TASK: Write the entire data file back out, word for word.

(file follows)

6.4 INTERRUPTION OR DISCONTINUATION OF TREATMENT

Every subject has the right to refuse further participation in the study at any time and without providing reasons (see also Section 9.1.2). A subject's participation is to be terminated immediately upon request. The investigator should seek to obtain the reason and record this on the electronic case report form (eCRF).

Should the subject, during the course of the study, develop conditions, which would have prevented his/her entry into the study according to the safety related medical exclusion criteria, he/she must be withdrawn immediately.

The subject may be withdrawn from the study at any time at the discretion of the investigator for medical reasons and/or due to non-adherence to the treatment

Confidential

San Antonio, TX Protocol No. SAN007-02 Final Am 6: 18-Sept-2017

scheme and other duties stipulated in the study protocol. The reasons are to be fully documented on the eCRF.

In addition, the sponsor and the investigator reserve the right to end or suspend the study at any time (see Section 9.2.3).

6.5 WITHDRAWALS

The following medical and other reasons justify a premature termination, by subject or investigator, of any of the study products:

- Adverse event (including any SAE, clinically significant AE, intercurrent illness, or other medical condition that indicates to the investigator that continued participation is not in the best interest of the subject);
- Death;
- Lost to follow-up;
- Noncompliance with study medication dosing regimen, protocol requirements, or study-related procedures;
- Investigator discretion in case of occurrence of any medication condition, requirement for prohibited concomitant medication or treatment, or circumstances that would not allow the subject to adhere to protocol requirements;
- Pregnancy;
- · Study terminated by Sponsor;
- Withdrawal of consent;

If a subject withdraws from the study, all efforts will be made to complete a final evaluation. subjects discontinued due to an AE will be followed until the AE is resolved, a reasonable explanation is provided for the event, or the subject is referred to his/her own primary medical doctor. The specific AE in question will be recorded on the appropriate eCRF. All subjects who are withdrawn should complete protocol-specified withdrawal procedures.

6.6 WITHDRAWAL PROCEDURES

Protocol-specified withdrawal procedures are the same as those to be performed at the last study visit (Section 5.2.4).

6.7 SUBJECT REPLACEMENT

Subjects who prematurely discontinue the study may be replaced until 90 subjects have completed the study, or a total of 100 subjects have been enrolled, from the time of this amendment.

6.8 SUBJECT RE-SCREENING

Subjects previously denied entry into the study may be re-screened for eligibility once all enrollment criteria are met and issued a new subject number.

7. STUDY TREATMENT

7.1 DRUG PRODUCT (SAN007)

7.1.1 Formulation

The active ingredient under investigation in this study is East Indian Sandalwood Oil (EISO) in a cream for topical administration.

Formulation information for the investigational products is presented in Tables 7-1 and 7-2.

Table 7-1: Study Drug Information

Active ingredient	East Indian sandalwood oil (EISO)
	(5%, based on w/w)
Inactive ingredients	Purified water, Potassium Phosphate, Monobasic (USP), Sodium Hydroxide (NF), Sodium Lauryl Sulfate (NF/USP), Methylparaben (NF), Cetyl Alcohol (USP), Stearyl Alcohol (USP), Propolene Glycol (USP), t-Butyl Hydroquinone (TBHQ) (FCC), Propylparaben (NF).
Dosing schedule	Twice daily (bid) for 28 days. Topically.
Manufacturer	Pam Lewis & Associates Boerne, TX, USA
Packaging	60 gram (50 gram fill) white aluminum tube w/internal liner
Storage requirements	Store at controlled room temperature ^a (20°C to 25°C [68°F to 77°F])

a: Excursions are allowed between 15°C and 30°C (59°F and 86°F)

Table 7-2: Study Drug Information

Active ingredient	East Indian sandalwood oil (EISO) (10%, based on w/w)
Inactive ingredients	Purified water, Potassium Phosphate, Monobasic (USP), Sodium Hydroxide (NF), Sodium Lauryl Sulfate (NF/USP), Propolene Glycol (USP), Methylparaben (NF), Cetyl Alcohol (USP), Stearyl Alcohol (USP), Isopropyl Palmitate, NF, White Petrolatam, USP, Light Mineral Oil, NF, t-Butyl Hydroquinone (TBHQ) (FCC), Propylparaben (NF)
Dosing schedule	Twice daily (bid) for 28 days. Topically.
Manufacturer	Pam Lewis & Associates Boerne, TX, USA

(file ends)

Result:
6.4 INTERRUPTION OR DISCONTINUATION OF TREATMENT

Every subject has the right to refuse further participation in the study at any time and without providing reasons (see also Section 9.1.2). A subject's participation is to be terminated immediately upon request. The investigator should seek to obtain the reason and record this on the electronic case report form (eCRF).

Should the subject, during the course of the study, develop conditions, which would have prevented his/her entry into the study according to the safety related medical exclusion criteria, he/she must be withdrawn immediately.

The subject may be withdrawn from the study at any time at the discretion of the investigator for medical reasons and/or due to non-adherence to the treatment

Confidential

San Antonio, TX Protocol No. SAN007-02 Final Am 6: 18-Sept-2017

scheme and other duties stipulated in the study protocol. The reasons are to be fully documented on the eCRF.

In addition, the sponsor and the investigator reserve the right to end or suspend the study at any time (see Section 9.2.3).

6.5 WITHDRAWALS

The following medical and other reasons justify a premature termination, by subject or investigator, of any of the study products:

- Adverse event (including any SAE, clinically significant AE, intercurrent illness, or other medical condition that indicates to the investigator that continued participation is not in the best interest of the subject);
- Death;
- Lost to follow-up;
- Noncompliance with study medication dosing regimen, protocol requirements, or study-related procedures;
- Investigator discretion in case of occurrence of any medication condition, requirement for prohibited concomitant medication or treatment, or circumstances that would not allow the subject to adhere to protocol requirements;
- Pregnancy;
- · Study terminated by Sponsor;
- Withdrawal of consent;

If a subject withdraws from the study, all efforts will be made to complete a final evaluation. subjects discontinued due to an AE will be followed until the AE is resolved, a reasonable explanation is provided for the event, or the subject is referred to his/her own primary medical doctor. The specific AE in question will be recorded on the appropriate eCRF. All subjects who are withdrawn should complete protocol-specified withdrawal procedures.

6.6 WITHDRAWAL PROCEDURES

Protocol-specified withdrawal procedures are the same as those to be performed at the last study visit (Section 5.2.4).

6.7 SUBJECT REPLACEMENT

Subjects who prematurely discontinue the study may be replaced until 90 subjects have completed the study, or a total of 100 subjects have been enrolled, from the time of this amendment.

6.8 SUBJECT RE-SCREENING

Subjects previously denied entry into the study may be re-screened for eligibility once all enrollment criteria are met and issued a new subject number.

7. STUDY TREATMENT

7.1 DRUG PRODUCT (SAN007)

7.1.1 Formulation

The active ingredient under investigation in this study is East Indian Sandalwood Oil (EISO) in a cream for topical administration.

Formulation information for the investigational products is presented in Tables 7-1 and 7-2.

Table 7-1: Study Drug Information

Active ingredient	East Indian sandalwood oil (EISO)
	(5%, based on w/w)
Inactive ingredients	Purified water, Potassium Phosphate, Monobasic (USP), Sodium Hydroxide (NF), Sodium Lauryl Sulfate (NF/USP), Methylparaben (NF), Cetyl Alcohol (USP), Stearyl Alcohol (USP), Propolene Glycol (USP), t-Butyl Hydroquinone (TBHQ) (FCC), Propylparaben (NF).
Dosing schedule	Twice daily (bid) for 28 days. Topically.
Manufacturer	Pam Lewis & Associates Boerne, TX, USA
Packaging	60 gram (50 gram fill) white aluminum tube w/internal liner
Storage requirements	Store at controlled room temperature ^a (20°C to 25°C [68°F to 77°F])

a: Excursions are allowed between 15°C and 30°C (59°F and 86°F)

Table 7-2: Study Drug Information

Active ingredient	East Indian sandalwood oil (EISO) (10%, based on w/w)
Inactive ingredients	Purified water, Potassium Phosphate, Monobasic (USP), Sodium Hydroxide (NF), Sodium Lauryl Sulfate (NF/USP), Propolene Glycol (USP), Methylparaben (NF), Cetyl Alcohol (USP), Stearyl Alcohol (USP), Isopropyl Palmitate, NF, White Petrolatam, USP, Light Mineral Oil, NF, t-Butyl Hydroquinone (TBHQ) (FCC), Propylparaben (NF)
Dosing schedule	Twice daily (bid) for 28 days. Topically.
Manufacturer	Pam Lewis & Associates Boerne, TX, USA